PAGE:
Credit Suisse faces share-price turbulence, as fear sweeps the market


Shaky share-issuances can sink banks. The disastrous attempt by Silicon Valley Bank (SVB) to raise capital last week proves as much. On March 15th Credit Suisse found that shaky shareholders can do lots of damage, too. Saudi National Bank, the firm’s biggest shareholder, appears to be suffering a bad case of buyer’s remorse. Quizzed about any further investment in Credit Suisse, the response from the Saudi bank’s chairman was brutal: “Absolutely not, for many reasons outside the simplest reason, which is regulatory and statutory.”

Investors ran for cover. Credit Suisse’s share price plunged by a quarter to its lowest-ever level; other European banks took a knock as well. Reports swirled that financial institutions were examining their exposure to the lender. By the end of the day Swiss regulators had released a statement saying that Credit Suisse met the capital and liquidity requirements applicable to big banks, but that it would offer the lender support if needed. In the early hours of March 16th, the bank said it would borrow up to SFr50bn ($54bn) from the central bank and buy back some of its debt. This prompted a recovery in its share price.

Investors are unlikely to lose their shirts. Yet they have plenty of reasons to grumble. Multibillion-dollar losses from Credit Suisse’s dealings with Archegos Capital, a family office that collapsed in 2021, and Greensill Capital, a supply-chain-finance firm that also imploded that year, are near the top of the list. Last year clients withdrew cash from every corner of the bank. It was all too much for one long-term shareholder: Harris Associates, an investment firm, sold the last of its shares.

Newer owners have experienced their share of woe. On March 9th Credit Suisse announced a delay in the publication of its annual report owing to a last-minute call from the Securities and Exchange Commission, America’s main financial regulator. The accounting issues in question are nothing major, but the firm’s confession of “material weaknesses” in its financial-reporting system is hardly likely to have reassured investors.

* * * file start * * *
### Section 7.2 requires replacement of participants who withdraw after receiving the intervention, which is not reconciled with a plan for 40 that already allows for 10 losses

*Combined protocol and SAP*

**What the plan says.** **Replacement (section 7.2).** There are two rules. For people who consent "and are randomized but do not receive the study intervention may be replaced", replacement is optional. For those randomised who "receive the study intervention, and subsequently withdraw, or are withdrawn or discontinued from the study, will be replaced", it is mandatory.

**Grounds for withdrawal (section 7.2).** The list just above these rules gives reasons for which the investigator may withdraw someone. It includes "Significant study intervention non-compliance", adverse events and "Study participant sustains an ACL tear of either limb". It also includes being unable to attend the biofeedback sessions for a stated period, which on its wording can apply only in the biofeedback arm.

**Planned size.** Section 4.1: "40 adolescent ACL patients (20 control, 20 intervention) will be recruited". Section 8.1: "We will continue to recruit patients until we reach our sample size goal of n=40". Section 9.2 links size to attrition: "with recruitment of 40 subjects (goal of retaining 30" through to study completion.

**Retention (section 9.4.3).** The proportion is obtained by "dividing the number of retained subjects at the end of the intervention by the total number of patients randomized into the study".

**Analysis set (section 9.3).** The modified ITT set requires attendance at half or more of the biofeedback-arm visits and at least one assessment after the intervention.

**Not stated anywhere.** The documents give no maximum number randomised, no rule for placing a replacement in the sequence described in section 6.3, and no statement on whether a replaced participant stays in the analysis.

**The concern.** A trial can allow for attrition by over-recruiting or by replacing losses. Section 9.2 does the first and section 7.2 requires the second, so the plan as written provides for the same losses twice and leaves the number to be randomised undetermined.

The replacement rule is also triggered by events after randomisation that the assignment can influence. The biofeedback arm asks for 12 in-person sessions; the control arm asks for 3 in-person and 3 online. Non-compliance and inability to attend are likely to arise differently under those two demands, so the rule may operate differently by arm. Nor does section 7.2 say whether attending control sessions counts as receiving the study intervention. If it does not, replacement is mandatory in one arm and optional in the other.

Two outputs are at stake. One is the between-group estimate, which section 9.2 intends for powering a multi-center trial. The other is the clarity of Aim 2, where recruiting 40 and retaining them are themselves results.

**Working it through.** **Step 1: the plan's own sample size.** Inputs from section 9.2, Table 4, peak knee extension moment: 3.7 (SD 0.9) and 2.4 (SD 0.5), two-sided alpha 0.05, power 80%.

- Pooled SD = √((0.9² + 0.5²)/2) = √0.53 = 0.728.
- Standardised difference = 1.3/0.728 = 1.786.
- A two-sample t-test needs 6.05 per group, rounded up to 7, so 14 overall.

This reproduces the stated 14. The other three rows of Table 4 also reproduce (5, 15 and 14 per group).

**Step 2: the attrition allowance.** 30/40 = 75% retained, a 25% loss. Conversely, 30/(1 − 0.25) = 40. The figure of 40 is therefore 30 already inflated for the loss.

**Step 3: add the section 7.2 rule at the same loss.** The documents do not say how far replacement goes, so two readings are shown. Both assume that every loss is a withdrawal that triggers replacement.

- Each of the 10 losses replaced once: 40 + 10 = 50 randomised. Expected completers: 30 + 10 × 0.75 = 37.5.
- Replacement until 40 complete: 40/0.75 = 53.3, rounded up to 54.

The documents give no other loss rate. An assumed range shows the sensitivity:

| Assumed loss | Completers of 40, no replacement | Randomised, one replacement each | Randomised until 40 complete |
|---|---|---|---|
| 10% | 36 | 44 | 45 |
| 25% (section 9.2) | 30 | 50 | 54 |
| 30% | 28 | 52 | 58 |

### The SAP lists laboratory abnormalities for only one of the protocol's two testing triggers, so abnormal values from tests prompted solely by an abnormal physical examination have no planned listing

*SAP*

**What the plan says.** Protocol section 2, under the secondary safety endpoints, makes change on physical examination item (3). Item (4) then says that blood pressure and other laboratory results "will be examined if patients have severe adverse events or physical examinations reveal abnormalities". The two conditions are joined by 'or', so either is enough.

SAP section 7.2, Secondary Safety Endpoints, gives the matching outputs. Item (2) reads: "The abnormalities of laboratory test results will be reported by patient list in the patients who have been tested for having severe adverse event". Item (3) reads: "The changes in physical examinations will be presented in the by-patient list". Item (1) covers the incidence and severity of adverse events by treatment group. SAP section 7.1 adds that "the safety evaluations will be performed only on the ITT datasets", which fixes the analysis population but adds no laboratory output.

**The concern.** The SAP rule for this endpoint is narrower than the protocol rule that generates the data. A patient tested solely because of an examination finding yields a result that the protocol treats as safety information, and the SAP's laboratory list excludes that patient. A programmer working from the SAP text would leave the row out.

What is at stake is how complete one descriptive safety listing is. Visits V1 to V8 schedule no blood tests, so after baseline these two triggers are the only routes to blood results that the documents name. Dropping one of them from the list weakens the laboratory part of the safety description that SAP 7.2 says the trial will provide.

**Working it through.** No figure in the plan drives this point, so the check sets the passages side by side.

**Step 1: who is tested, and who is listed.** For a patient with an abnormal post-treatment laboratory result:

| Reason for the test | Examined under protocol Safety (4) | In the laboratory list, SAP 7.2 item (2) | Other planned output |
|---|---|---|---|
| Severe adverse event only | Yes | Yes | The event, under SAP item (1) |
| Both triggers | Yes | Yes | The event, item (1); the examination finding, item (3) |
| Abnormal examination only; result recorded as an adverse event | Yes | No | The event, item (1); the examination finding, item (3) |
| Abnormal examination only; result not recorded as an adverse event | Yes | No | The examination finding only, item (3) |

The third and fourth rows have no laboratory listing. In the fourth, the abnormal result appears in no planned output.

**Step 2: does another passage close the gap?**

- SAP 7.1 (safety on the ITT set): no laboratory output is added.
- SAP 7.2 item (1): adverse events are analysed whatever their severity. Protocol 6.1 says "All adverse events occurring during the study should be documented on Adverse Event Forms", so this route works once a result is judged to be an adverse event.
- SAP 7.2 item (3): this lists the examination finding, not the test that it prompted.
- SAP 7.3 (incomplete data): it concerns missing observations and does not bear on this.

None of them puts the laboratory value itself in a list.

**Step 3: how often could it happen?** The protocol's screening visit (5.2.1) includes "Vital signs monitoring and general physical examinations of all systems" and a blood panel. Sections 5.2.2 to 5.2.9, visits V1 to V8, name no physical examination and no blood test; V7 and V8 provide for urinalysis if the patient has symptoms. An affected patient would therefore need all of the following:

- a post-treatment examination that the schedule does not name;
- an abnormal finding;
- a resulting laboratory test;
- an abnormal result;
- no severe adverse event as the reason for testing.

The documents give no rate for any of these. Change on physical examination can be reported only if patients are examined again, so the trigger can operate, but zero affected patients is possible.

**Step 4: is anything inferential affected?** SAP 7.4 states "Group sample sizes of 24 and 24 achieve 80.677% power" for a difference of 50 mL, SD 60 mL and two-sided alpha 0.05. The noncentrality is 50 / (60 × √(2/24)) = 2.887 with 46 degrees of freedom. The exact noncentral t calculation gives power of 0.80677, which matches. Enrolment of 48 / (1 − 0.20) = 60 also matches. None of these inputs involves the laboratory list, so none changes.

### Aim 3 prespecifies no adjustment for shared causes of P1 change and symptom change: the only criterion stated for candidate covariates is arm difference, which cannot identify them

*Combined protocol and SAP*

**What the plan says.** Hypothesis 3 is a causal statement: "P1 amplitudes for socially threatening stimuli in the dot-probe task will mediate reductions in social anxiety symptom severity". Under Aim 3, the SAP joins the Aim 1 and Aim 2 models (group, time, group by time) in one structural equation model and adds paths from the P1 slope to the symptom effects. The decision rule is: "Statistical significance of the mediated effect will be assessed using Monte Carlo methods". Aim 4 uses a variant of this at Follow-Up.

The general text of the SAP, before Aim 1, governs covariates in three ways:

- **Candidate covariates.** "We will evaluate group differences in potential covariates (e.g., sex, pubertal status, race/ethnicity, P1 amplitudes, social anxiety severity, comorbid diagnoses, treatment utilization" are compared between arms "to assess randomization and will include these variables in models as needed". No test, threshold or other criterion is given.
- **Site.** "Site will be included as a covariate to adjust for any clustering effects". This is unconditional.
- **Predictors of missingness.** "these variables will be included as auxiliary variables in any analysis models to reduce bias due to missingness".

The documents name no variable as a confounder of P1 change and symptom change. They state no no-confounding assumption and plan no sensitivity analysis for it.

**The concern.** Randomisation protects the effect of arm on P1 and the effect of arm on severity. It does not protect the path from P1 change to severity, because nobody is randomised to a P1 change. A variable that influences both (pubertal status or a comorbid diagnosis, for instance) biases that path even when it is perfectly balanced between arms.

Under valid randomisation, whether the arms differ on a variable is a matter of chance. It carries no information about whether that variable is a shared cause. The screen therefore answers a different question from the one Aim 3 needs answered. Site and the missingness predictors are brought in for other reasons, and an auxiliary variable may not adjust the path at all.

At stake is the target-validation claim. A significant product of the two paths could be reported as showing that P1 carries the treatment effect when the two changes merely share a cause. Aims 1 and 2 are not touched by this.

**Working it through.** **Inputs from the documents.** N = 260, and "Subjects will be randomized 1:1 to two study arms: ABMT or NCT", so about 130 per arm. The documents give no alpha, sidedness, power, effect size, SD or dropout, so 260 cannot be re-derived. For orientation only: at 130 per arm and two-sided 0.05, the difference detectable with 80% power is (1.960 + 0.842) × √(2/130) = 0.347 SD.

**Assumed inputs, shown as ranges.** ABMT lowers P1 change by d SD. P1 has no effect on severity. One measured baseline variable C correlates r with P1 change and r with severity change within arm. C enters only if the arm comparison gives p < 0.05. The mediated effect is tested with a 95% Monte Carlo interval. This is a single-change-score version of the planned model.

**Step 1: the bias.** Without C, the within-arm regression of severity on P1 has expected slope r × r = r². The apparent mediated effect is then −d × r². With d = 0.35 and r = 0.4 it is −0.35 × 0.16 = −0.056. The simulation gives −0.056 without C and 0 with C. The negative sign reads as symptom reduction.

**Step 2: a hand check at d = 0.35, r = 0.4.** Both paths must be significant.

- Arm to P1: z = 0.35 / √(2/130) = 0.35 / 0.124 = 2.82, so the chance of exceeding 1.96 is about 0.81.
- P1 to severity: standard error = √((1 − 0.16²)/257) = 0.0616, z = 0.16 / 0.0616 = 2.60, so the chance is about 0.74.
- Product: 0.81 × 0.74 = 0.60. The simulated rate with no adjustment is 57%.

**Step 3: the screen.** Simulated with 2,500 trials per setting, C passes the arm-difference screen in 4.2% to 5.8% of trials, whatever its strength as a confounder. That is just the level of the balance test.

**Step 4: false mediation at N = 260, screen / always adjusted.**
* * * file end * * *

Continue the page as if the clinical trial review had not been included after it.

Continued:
When shareholders finally got their hands on the report on March 14th, it made for grim reading. At the end of 2022 Credit Suisse posted its fifth consecutive quarterly loss. Raising SFr4bn late last year repaired the bank’s common equity to risk-weighted assets ratio, a crucial indicator of a bank’s capital strength. The figure now stands at a respectable 14.1%, up from 12.6% at the end of September. But few expect it to hold steady as the bank embarks on an ambitious restructuring programme and simultaneously attempts to reverse uncomfortable outflows of client cash.

Plugging this cash gush is the immediate problem. Assets managed by the wealth-management division fell from SFr740bn at the end of 2021 to just over SFr540bn in 2022, as bankers failed to convince ultra-rich clients to park their money with Credit Suisse. Little reprieve was found in the domestic Swiss bank, normally the cash cow of the business. Total outflows amounted to 8% of assets under management in the fourth quarter, obliging the bank to use its liquidity buffers.

Although Ulrich Körner, Credit Suisse’s chief executive, hopes to trim the cost base and restructure its investment bank, more pain could lie ahead. The remodelled investment bank, called cs First Boston, will revolve around Michael Klein, a dealmaking supremo. He had served on Credit Suisse’s board of directors until October 2022. In February the bank bought his boutique advisory shop for $175m.

There are reasons to take the intention to build a big boutique investment bank seriously. Credit Suisse has long excelled in advising on corporate buy-outs, which will eventually recover after a frosty 2022. Giving senior managers equity in the business is a reasonable way to attract senior dealmakers. But those preparing for the leap will this week probably have decided to pause in order to assess the damage.

In the event of a catastrophic run, which still seems unlikely, few doubt the Swiss government would come to the rescue of half of the country’s beloved banking duopoly. One option would be a sale, perhaps to Credit Suisse’s better-behaved compatriot, ubs. Such a rescue mission would have a weak commercial logic, however, and involve considerable turbulence. As with Credit Suisse’s current plans, its success would be far from guaranteed.

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